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U.S. EPA settles with San Diego truck lining firm for $24,910 over toxic chemical reporting violations


LOS ANGELES – The U.S. Environmental Protection Agency recently settled for $24,910 with a San Diego, Calif. company for allegedly failing to report releases of toxic chemicals, a violation of the Emergency Planning and Community Right-to-Know Act.

Rhino Linings USA, Inc., located at 9151 Rehco Road, manufactures a polyurethane spray for truck bed liners.

“Facilities that use toxic chemicals must follow the EPA’s reporting rules so that area residents and emergency response personnel are informed of possible chemical hazards in the community,” said Nathan Lau, Communities and Ecosystems Associate Director for the EPA’s Pacific Southwest region. “We will continue to monitor report submittals to assure compliance with the community’s right to know.”

The company allegedly failed to submit a timely, complete, and correct report detailing the amount of diisocyanates and lead released at its facility in 2004 and 2005. Exposure to diisocyanates may result in severe damage to respiratory systems.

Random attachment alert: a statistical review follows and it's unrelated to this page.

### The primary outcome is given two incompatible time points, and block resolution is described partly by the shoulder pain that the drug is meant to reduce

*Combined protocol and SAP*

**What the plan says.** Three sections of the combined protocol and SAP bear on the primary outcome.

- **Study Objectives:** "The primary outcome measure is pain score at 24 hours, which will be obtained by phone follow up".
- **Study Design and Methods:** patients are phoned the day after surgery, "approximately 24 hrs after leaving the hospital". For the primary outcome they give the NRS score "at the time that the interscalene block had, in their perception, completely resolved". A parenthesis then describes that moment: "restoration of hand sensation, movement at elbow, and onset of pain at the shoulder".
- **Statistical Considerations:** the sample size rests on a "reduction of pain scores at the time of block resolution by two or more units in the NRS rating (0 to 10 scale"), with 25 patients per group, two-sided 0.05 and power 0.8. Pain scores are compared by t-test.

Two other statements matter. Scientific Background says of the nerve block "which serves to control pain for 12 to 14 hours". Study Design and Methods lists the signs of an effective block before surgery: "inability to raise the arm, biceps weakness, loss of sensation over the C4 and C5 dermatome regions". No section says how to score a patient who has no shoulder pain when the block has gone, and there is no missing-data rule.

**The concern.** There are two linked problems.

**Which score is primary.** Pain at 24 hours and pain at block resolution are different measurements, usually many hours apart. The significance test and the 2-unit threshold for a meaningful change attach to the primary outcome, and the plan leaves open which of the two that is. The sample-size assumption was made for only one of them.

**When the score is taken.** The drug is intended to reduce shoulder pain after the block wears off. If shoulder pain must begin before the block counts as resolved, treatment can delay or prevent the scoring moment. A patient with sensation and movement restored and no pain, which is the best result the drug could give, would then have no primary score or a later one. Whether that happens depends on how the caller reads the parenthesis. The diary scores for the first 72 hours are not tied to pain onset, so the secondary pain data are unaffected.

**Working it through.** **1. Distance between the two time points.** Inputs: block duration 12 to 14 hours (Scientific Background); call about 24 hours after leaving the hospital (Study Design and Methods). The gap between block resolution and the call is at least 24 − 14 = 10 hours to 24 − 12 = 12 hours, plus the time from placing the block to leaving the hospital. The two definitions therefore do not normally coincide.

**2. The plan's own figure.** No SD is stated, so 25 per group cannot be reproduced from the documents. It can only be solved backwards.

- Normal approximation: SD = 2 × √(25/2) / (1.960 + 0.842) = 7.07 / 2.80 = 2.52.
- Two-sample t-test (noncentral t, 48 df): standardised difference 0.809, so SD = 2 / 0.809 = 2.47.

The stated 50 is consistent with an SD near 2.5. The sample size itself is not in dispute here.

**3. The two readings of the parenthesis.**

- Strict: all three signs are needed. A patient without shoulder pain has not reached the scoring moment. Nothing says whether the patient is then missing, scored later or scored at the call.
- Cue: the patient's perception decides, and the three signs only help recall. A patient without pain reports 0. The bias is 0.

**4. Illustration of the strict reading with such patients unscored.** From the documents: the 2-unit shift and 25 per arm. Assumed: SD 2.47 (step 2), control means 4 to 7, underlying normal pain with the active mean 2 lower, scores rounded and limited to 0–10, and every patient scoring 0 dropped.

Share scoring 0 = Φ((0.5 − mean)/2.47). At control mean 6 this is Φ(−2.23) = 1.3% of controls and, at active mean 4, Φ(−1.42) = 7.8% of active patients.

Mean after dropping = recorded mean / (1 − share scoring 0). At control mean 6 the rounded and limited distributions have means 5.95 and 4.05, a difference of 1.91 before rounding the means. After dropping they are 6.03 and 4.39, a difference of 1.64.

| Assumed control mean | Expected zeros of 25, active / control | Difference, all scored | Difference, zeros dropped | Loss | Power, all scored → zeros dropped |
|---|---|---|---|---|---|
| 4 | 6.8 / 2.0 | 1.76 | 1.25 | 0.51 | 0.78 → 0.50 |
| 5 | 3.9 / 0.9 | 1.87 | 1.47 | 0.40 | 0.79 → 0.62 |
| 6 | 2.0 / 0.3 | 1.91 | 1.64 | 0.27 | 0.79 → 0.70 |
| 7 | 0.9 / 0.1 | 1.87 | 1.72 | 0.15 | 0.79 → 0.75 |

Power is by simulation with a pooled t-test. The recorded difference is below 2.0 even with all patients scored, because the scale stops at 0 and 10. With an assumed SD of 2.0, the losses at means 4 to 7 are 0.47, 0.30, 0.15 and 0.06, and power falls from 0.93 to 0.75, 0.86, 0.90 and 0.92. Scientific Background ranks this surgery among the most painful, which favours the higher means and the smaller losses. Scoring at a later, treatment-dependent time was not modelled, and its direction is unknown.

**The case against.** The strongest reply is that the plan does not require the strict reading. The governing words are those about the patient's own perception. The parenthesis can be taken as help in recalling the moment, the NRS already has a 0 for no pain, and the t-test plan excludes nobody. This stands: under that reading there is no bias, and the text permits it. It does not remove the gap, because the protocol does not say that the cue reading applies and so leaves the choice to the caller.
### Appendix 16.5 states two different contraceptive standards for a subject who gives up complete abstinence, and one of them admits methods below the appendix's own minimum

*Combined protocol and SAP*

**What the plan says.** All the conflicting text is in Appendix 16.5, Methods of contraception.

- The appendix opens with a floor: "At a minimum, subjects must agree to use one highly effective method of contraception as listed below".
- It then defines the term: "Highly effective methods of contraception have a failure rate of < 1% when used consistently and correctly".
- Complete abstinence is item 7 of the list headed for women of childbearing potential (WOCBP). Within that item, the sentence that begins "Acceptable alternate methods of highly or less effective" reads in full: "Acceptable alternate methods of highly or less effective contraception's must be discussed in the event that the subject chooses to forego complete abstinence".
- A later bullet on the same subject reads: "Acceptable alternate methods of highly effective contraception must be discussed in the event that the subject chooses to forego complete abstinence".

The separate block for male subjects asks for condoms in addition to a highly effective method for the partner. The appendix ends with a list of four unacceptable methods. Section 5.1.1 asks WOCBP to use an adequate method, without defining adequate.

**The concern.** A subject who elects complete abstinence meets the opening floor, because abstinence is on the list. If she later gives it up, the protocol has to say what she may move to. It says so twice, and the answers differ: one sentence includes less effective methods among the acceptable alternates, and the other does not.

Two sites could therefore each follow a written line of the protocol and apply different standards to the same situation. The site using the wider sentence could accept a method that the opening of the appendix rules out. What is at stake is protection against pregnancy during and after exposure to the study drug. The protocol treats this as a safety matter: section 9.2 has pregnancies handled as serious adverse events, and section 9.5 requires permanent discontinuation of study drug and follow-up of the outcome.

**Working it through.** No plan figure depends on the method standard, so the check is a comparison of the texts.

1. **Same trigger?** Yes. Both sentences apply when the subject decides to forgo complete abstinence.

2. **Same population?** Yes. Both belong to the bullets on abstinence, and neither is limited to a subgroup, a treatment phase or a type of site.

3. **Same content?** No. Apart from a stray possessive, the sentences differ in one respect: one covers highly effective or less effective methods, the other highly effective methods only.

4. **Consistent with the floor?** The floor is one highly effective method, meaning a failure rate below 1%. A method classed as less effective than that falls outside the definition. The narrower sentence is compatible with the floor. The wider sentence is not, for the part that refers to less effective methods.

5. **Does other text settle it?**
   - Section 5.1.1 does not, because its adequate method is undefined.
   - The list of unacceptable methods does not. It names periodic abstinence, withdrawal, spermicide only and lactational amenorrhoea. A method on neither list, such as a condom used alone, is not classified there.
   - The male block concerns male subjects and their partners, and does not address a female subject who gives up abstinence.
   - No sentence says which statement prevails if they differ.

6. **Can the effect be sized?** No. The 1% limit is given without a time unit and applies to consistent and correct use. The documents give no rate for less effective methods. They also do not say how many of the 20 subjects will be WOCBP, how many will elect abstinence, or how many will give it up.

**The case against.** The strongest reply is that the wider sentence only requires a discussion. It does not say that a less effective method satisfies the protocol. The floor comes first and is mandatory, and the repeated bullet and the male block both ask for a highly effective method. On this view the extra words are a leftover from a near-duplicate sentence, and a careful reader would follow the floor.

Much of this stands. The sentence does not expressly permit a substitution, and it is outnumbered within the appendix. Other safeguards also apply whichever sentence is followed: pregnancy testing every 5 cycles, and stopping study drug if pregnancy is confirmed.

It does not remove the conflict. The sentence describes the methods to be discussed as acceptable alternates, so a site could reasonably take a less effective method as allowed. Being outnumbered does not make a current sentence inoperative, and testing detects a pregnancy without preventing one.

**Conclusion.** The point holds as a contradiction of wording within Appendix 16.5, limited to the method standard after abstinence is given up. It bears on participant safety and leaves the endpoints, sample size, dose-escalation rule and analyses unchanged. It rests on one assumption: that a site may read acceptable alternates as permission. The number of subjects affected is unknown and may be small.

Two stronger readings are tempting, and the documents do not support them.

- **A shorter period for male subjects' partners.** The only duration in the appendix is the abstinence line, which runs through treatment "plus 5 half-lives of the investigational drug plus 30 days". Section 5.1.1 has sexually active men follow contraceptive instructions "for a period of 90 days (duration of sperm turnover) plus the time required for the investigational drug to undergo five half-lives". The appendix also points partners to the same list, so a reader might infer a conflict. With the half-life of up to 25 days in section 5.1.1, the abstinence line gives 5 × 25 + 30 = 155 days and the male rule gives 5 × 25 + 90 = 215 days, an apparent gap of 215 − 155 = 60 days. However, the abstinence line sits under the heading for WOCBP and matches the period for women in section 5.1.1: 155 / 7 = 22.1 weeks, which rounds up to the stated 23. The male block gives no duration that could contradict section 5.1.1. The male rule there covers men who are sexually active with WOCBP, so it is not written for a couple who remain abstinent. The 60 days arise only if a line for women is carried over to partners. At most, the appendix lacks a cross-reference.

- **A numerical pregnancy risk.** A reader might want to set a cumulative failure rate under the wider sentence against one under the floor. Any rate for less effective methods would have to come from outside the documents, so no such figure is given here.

Rhino Linings USA has since submitted the corrected reports.
Each year the EPA compiles the information submitted to it from the previous year regarding toxic chemical releases and produces a national Toxics Release Inventory database for public availability. This database estimates the amounts of each toxic chemical released to the environment, treated or recycled on-site, or transferred off-site for waste management, and also provides a trend analysis of toxic chemical releases.

For more information on the TRI program, please visit: The U.S. EPA’s environmental databases, including the TRI data, can be accessed at:


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